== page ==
21 October 1805: the Battle of Trafalgar

On this day in 1805, Britain’s mastery of the seas was assured after the Royal Navy crushed Napoleon’s fleet at the Battle of Trafalgar.

After the French Revolution, Europe saw 20-odd years of almost constant war as Napoleon and his armies went on a conquering spree around the continent. By 1805, France pretty much ruled Europe. But Britain ruled the waves.

Boney wanted to invade Britain. To do that, he had to take control of the English Channel long enough to get his troops across – 93,000 of them were waiting in and around Boulogne. But Britain had blockaded most of his ports with his ships in them.

After a while, Napoleon gave up on invading Britain and his army headed east. On 19 October, Napoleon ordered Admiral Pierre-Charles Villeneuve, in charge of the joint French and Spanish fleet, to break out of Cadiz and head for Naples. But the British fleet was waiting, and shadowed the French and Spanish ships down the coast, keeping out of sight. On 21 October, British admiral Horatio Nelson attacked.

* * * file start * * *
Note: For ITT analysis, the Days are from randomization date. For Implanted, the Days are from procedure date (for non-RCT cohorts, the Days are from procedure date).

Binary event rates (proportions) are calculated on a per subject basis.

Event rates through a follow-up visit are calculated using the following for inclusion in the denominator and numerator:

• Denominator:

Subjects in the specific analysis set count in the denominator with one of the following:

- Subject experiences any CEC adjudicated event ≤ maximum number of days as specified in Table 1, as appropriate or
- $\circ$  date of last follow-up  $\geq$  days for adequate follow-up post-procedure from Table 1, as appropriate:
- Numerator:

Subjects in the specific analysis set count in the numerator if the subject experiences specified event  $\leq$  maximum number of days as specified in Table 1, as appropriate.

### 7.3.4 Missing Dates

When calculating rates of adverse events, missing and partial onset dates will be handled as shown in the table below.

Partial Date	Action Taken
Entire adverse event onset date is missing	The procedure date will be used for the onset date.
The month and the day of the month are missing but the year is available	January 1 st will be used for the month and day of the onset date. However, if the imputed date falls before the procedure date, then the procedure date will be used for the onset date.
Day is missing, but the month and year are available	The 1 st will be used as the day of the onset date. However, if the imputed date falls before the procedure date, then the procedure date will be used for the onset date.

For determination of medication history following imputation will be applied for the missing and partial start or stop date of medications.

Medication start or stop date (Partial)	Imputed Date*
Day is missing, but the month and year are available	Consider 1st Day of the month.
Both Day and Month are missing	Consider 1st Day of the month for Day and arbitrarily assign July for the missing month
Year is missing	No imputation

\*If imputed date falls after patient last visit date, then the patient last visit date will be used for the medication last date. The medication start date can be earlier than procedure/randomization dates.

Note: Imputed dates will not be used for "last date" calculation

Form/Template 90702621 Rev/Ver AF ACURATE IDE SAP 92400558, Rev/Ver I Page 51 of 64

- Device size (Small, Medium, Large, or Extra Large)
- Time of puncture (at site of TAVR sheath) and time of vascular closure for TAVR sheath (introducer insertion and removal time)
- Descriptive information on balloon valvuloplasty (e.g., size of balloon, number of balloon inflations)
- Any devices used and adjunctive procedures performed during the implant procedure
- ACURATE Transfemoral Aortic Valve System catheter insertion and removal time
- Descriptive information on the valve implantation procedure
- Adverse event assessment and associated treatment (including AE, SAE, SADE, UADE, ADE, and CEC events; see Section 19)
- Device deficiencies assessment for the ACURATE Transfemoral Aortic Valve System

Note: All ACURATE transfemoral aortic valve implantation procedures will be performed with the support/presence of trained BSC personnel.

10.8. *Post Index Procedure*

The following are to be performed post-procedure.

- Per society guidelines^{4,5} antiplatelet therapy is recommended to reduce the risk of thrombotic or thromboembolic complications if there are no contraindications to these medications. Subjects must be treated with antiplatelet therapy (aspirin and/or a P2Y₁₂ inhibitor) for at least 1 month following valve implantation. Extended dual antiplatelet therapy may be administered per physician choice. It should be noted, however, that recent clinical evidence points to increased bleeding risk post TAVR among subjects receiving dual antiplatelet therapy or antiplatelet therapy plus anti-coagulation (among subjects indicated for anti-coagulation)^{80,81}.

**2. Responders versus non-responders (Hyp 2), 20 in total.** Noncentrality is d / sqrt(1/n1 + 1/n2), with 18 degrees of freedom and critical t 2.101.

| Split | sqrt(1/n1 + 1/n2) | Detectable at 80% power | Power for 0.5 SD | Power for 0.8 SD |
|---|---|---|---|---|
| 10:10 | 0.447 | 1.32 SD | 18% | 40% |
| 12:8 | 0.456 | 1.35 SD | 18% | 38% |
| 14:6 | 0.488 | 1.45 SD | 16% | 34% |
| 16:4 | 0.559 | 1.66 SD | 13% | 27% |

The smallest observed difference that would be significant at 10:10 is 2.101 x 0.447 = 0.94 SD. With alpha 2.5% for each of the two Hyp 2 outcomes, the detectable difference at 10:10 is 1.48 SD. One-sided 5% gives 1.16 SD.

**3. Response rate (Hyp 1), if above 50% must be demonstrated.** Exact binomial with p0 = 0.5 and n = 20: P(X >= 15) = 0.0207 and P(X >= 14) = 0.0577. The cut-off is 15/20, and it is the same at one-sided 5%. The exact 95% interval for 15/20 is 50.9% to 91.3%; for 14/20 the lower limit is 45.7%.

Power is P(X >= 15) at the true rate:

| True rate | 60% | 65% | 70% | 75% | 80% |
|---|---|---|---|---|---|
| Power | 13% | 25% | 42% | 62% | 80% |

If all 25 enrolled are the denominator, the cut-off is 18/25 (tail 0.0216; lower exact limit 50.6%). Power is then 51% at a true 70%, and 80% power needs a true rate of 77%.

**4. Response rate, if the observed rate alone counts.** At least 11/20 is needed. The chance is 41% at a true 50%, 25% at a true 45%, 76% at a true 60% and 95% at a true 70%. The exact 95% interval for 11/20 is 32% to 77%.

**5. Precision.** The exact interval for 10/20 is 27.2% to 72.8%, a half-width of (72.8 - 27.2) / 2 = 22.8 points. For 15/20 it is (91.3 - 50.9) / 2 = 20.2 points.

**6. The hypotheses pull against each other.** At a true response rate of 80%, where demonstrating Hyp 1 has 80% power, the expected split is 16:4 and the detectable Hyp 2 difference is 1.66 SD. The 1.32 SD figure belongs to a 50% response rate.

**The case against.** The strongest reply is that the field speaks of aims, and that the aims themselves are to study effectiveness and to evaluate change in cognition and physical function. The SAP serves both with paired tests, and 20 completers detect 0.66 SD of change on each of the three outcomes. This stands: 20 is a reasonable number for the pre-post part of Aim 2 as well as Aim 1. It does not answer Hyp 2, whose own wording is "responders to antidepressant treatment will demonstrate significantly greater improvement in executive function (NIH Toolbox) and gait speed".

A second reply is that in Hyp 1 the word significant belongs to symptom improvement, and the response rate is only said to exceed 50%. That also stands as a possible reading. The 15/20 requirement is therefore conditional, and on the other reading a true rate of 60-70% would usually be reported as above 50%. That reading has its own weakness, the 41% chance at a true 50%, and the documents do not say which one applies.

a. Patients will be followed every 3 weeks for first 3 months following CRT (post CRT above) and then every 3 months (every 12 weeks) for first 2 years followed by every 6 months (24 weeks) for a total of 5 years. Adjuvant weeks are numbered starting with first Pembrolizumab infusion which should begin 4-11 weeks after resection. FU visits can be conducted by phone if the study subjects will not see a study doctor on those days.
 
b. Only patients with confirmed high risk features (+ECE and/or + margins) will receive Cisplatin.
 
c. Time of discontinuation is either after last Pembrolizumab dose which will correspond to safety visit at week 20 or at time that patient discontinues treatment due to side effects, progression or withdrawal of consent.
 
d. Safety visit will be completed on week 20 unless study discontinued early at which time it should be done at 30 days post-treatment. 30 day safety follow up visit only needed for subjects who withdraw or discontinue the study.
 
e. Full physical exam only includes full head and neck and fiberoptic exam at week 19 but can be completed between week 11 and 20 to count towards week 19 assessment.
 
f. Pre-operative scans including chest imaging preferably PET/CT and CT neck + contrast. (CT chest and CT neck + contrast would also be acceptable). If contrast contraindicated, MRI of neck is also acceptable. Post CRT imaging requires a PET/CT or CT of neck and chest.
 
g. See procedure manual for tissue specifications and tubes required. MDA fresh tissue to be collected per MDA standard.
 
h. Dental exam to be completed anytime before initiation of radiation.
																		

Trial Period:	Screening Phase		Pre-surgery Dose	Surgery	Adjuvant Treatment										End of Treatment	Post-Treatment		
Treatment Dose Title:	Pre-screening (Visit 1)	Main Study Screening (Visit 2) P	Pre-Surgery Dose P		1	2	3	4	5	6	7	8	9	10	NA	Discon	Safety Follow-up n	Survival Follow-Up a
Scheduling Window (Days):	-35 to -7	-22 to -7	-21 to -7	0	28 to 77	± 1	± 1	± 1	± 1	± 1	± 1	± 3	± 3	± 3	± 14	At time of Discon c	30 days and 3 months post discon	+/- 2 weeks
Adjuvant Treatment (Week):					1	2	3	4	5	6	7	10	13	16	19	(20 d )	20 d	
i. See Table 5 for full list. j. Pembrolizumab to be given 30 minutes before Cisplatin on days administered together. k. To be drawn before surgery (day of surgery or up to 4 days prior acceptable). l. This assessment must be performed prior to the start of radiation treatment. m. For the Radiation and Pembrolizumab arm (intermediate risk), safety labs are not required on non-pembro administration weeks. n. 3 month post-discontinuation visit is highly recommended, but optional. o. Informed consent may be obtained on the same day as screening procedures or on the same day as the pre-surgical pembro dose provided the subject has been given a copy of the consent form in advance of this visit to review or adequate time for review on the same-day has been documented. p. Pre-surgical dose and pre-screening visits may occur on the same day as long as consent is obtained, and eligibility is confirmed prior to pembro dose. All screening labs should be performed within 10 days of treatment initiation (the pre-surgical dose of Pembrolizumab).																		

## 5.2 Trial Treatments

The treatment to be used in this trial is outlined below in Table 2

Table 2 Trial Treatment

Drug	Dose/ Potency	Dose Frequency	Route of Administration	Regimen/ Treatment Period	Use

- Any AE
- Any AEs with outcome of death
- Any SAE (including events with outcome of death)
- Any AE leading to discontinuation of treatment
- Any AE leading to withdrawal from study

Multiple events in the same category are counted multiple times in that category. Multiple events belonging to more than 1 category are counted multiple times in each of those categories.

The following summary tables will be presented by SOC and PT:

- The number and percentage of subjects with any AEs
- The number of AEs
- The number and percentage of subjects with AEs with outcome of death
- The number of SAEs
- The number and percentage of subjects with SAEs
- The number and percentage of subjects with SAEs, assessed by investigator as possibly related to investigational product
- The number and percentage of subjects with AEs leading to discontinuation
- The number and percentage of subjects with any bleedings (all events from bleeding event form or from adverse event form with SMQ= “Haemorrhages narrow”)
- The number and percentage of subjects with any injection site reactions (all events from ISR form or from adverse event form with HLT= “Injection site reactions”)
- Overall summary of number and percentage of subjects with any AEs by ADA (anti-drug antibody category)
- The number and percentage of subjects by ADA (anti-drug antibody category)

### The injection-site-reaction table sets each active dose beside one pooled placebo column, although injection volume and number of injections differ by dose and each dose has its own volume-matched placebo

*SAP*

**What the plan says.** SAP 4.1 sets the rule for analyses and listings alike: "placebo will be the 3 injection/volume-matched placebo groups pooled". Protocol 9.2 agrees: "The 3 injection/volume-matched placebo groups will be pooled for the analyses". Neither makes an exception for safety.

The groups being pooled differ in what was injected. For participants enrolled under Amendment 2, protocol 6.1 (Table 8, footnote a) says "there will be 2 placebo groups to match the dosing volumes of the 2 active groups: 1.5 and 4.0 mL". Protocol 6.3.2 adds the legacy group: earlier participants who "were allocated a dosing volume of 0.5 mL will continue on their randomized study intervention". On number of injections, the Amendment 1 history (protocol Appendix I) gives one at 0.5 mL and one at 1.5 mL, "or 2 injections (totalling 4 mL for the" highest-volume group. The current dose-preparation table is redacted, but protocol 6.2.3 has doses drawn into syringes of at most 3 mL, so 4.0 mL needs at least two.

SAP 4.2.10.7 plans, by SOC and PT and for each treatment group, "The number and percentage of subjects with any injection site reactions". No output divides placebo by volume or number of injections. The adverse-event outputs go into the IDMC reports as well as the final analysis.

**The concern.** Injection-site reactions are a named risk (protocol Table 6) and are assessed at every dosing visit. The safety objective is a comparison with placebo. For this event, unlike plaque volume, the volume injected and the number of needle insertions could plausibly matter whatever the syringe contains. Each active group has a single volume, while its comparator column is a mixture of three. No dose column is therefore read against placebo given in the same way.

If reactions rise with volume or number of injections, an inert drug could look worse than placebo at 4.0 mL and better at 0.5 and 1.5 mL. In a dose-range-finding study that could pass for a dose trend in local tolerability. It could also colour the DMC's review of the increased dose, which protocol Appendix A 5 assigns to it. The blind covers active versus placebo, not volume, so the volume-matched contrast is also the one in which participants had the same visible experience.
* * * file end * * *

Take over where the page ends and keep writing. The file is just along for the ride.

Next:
Traditionally, enemy fleets would face each other in parallel lines. Nelson's strategy was to arrange his ships in two smaller squadrons at right angles to the enemy – one column lead by Nelson in HMS Victory, captained by Thomas Hardy; the other by Admiral Cuthbert Collingwood in HMS Royal Sovereign. That way, Nelson hoped to get in among the enemy and spread confusion from the outset. It left them vulnerable to enemy fire as they approached, but allowed them to rake the enemy fire along the length of the ships, causing huge damage.

Collingwood's ship was the first to engage. Nelson soon followed, engaging with three ships, one of which was the Redoubtable, carrying a complement of well-trained musketeers. It was a bullet from one of these that hit Nelson in the chest, mortally wounding him. He died later that day, after uttering the immortal line, "Kiss me, Hardy".

In total, 33 enemy ships were lost. No British ships were sunk, but 430 British sailors were killed, along with 4,408 French and Spanish sailors. The crushing victory ensured Britain would enjoy mastery of the seas for the next hundred years.

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